Australians will be able to fly return to New Zealand for as little as $479 when the long-awaited travel bubble between the two nations opens up on April 19.
On Tuesday, New Zealand Prime Minister Jacinda Ardern revealed the highly anticipated date for scrapping the quarantine requirement for Australian travellers.
Jetstar is offering return flights between Sydney and Auckland departing on April 20 for just $479, while passengers will be set back $658 if they fly Qantas over the same period.
Return flights between the two cities pre-travel bubble were as much as $1173 when the flying kangaroo only operated a handful of routes.
The Australian and NZ borders have been shut to almost all non-citizens since March last year, with both countries requiring arrivals to spend a fortnight in quarantine
Glenorchy, a small settlement at the northern end of Lake Wakatipu, shows off New Zealand’s impressive countryside
Omarama, in the southern end of the Mackenzie Basin in the North Island, is surrounded by marvellous clay cliffs
Raglan, a coastal town west of Hamilton in the Waikato region, is a surfing mecca known for its beautiful beaches and water sports.
Popular attractions include kayaking, trekking to Bridal Veil Falls, climbing to the top of Mount Karioi, cycling the Pipiwharauroa Trail, or checking out the famous black sand at Ngarunui Beach.
Further south, on the northern tip of the South Island, Kiteriteri is known for its turquoise water and golden sand beach, iconic split apple rock, and its closeness to the Abel Tasman National Park.
Tourists can relax on the beach, go kayaking or paddleboarding around the bay, or mountain bike or hike local trails.
Takaka, located in the southern end of Golden Bay, is a charming town with a vibrant art community and is home to a cluster of trendy cafés, a small museum, a movie theatre, and boutique shops
Punakaiki, on the on the West Coast of the South Island, is known for its 30-million-years old pancake rocks and blowholes (pictured)
For those looking for a nature getaway, Glenorchy – at the northern end of Lake Wakatipu – shows off New Zealand’s impressive countryside, sitting among a native beech forest and towering mountain ranges.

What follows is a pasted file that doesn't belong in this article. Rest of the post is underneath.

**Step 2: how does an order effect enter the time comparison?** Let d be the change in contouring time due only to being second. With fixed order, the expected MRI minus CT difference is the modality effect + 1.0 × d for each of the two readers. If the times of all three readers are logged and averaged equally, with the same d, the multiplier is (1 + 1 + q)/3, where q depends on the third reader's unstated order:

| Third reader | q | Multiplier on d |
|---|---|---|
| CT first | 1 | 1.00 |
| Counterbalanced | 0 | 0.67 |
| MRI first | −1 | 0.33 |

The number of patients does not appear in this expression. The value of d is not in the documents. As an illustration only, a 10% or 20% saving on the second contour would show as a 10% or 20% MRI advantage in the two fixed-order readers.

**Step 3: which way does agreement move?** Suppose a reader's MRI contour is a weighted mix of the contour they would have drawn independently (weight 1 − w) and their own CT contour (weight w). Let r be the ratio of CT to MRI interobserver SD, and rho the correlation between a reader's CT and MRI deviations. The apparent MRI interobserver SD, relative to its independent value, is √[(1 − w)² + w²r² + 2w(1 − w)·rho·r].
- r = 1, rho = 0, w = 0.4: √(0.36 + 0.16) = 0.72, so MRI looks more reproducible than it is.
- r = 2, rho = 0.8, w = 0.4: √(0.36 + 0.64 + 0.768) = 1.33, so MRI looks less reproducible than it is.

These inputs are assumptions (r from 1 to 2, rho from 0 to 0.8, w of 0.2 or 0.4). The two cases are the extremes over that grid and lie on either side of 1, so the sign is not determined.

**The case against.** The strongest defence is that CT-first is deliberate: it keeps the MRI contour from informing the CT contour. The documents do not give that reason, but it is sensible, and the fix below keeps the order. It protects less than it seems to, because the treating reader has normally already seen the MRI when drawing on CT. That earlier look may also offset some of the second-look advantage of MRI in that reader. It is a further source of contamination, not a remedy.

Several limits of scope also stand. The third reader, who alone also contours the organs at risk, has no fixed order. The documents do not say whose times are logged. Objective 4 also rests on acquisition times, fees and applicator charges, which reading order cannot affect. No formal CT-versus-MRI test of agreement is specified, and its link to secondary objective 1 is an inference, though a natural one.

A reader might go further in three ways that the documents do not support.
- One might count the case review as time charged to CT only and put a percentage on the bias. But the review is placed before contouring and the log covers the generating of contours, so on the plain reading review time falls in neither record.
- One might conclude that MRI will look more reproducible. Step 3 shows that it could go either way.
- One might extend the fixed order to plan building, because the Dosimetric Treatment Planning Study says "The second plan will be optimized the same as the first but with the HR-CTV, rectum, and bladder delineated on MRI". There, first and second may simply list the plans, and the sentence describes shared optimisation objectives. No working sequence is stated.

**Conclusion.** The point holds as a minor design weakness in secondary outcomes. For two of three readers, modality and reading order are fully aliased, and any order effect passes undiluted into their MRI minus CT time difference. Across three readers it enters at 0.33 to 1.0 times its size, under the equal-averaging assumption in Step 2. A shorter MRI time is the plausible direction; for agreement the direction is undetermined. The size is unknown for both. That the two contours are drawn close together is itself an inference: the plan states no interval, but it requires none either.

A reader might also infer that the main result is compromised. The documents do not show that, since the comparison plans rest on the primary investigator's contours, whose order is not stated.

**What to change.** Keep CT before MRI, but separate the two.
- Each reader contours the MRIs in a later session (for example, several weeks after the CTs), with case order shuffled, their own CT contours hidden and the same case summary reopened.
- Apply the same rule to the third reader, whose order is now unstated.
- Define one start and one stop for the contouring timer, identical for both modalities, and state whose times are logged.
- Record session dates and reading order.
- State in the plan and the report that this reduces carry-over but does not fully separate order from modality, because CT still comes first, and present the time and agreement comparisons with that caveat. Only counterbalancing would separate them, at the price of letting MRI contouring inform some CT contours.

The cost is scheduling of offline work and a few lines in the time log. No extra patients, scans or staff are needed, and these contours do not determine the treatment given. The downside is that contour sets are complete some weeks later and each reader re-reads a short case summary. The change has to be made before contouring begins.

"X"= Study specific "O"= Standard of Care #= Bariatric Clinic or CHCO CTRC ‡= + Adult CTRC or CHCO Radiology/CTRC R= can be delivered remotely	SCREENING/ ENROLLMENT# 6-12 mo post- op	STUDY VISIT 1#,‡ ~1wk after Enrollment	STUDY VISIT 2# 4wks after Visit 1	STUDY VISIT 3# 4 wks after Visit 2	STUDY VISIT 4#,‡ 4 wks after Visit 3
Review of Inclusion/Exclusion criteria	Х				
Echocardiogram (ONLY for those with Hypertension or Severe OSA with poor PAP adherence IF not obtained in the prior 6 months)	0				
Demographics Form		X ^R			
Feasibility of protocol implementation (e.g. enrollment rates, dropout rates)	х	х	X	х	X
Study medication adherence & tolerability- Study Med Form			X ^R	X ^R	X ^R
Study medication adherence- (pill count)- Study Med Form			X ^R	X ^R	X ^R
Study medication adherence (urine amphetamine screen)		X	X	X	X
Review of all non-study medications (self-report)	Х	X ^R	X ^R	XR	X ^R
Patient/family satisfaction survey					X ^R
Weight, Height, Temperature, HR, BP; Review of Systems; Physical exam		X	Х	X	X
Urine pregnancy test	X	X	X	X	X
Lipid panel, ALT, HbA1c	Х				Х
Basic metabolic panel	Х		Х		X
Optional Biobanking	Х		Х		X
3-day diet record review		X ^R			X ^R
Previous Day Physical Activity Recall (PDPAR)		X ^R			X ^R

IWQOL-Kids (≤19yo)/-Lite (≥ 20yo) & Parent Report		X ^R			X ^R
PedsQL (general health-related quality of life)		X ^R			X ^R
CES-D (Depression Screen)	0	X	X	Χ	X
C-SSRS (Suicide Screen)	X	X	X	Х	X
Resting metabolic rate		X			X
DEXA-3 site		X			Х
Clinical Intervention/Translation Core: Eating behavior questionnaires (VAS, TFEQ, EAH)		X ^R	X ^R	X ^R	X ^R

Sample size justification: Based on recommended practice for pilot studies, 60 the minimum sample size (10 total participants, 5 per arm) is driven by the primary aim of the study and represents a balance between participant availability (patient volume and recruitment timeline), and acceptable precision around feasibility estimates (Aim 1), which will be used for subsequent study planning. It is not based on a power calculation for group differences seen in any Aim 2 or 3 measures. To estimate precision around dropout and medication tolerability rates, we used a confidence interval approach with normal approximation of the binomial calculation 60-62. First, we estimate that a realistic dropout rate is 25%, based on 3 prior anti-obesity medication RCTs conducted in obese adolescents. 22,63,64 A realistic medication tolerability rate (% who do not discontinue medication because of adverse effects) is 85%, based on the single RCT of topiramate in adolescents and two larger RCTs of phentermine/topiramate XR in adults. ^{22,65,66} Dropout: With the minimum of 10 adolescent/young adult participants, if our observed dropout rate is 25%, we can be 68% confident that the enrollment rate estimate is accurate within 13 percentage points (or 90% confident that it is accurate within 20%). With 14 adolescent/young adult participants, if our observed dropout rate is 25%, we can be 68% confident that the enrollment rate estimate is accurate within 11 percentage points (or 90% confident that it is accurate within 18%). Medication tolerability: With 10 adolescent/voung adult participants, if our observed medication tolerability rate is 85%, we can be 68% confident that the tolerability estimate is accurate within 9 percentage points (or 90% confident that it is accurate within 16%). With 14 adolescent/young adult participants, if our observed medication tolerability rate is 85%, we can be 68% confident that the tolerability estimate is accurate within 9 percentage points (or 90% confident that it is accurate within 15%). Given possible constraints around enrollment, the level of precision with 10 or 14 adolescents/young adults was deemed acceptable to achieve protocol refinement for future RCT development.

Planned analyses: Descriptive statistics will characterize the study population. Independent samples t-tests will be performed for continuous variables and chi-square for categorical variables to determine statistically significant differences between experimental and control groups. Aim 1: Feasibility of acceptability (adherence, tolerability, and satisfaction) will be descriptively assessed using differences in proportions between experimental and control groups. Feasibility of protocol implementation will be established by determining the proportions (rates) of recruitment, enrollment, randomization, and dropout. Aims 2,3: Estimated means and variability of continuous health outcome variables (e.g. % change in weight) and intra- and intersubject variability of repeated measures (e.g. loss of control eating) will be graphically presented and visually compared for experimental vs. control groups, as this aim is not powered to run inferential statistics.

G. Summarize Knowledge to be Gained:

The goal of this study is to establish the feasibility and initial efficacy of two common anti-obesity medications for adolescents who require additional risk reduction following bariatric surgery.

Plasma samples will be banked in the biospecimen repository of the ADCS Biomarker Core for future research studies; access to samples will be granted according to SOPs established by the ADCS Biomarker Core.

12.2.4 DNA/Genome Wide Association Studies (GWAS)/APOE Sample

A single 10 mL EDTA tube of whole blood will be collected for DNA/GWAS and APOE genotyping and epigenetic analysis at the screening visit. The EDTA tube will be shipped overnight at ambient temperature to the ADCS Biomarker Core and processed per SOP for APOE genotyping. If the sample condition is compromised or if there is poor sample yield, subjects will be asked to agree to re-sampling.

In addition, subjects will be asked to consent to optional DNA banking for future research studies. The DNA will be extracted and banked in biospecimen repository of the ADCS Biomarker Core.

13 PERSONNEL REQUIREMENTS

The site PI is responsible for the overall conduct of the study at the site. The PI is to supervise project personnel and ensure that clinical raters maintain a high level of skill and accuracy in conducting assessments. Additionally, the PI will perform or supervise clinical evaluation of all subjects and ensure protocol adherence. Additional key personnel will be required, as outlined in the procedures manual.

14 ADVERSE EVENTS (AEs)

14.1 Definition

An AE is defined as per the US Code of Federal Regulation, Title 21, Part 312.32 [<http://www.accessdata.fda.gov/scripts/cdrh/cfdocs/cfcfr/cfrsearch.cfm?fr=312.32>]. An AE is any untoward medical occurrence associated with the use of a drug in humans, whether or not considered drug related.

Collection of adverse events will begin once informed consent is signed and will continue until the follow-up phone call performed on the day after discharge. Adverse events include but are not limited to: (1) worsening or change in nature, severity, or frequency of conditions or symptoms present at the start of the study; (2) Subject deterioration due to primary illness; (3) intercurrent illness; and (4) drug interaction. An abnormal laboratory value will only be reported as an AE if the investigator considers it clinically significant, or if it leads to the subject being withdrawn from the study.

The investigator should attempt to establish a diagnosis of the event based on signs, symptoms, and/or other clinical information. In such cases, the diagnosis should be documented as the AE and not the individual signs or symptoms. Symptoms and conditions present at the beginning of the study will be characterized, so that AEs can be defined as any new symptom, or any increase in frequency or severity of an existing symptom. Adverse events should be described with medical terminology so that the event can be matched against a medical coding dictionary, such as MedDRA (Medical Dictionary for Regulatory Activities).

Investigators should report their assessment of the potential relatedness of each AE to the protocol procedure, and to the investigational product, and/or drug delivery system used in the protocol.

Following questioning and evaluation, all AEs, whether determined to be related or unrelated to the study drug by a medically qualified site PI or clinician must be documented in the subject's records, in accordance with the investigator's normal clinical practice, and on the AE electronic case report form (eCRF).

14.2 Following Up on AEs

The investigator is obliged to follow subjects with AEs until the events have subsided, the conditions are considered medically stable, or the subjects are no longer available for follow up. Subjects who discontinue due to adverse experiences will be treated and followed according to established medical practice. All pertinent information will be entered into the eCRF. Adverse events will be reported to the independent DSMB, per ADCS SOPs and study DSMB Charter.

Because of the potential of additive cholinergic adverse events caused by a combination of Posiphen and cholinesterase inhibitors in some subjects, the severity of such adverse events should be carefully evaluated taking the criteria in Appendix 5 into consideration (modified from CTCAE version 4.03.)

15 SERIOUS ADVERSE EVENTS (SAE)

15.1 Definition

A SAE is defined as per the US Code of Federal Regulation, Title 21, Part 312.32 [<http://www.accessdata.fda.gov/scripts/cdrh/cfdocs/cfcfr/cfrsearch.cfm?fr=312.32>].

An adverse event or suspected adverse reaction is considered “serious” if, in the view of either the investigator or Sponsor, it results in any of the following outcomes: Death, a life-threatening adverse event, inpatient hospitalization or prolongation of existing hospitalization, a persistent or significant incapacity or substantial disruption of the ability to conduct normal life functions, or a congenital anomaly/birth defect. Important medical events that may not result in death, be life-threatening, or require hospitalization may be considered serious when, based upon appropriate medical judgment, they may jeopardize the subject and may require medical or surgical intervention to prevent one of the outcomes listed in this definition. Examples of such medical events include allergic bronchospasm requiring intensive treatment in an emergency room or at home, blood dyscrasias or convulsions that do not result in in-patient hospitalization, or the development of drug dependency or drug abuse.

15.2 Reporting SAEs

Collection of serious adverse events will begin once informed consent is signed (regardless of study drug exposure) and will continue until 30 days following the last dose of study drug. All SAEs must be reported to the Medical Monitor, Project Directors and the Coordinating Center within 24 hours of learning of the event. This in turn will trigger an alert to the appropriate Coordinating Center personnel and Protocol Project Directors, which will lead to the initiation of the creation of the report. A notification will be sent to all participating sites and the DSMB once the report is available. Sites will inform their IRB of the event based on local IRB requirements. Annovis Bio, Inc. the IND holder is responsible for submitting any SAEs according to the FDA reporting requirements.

The small settlement is known as the gateway to ‘middle earth’ for its iconic landscapes that featured in The Lord of The Rings franchise.
Local activities include hiking through walking trails, horse riding, and jet boating and kayaking on the Lake Wakatipu.
Ohope Beach, in the Bay of Plenty, has an 11km stretch of white sand that is popular with surfers and bird watchers, as large numbers of wading birds flock to the area each year to breed.
Tucked in the southern end of the Mackenzie Basin, Omarama is surrounded by incredible clay cliffs and offers the perfect stop through for travellers coming from Christchurch via the Alp 2 Ocean cycle trail.
After a long day of cycling, trekking or checking out the Lindis pass, guests can soak in the famous Omarama Hot Tubs and watch the starry night sky, or immerse in the local lifestyle by watching a a live sheep shearing show or glider fishing.
If you prefer winter sports, Whakapapa Village, positioned on Mt Ruapehu’s western slopes, offers the perfect ski holiday with accommodation on site at the heritage Chateau Tongariro Hotel.
Whakapapa Village, positioned on Mt Ruapehu’s western slopes, is a skiers paradise in winter and stunning walking trails in summer
Russell – holidaymakers can also venture to the beautiful nearby islands, such as Urupukapuka island (pictured)
Flight prices between Australia and NZ
A return flight from Brisbane to Christchurch on Qantas in late April can be found from $764, while depending on dates Melbourne to Auckland can be booked for $781.
Melbourne to Christchurch on Jetstar can be snapped up for $683 return and Brisbane to Auckland for $629.
Air New Zealand said it was ramping up flights between Auckland, Wellington, Christchurch and Queenstown and eight of its Australian ports now quarantine-free travel has become a reality.
Most services will start on April 19 except flights between Auckland and Adelaide which will begin in May and Auckland and Gold Coast and Sunshine Coast services from June.
The airline is yet to announce a start date for flights between Auckland and Hobart.
The New Zealand flag carrier is offering flights for about $580 return from Sydney to Auckland, a route they will operate up to five times a day.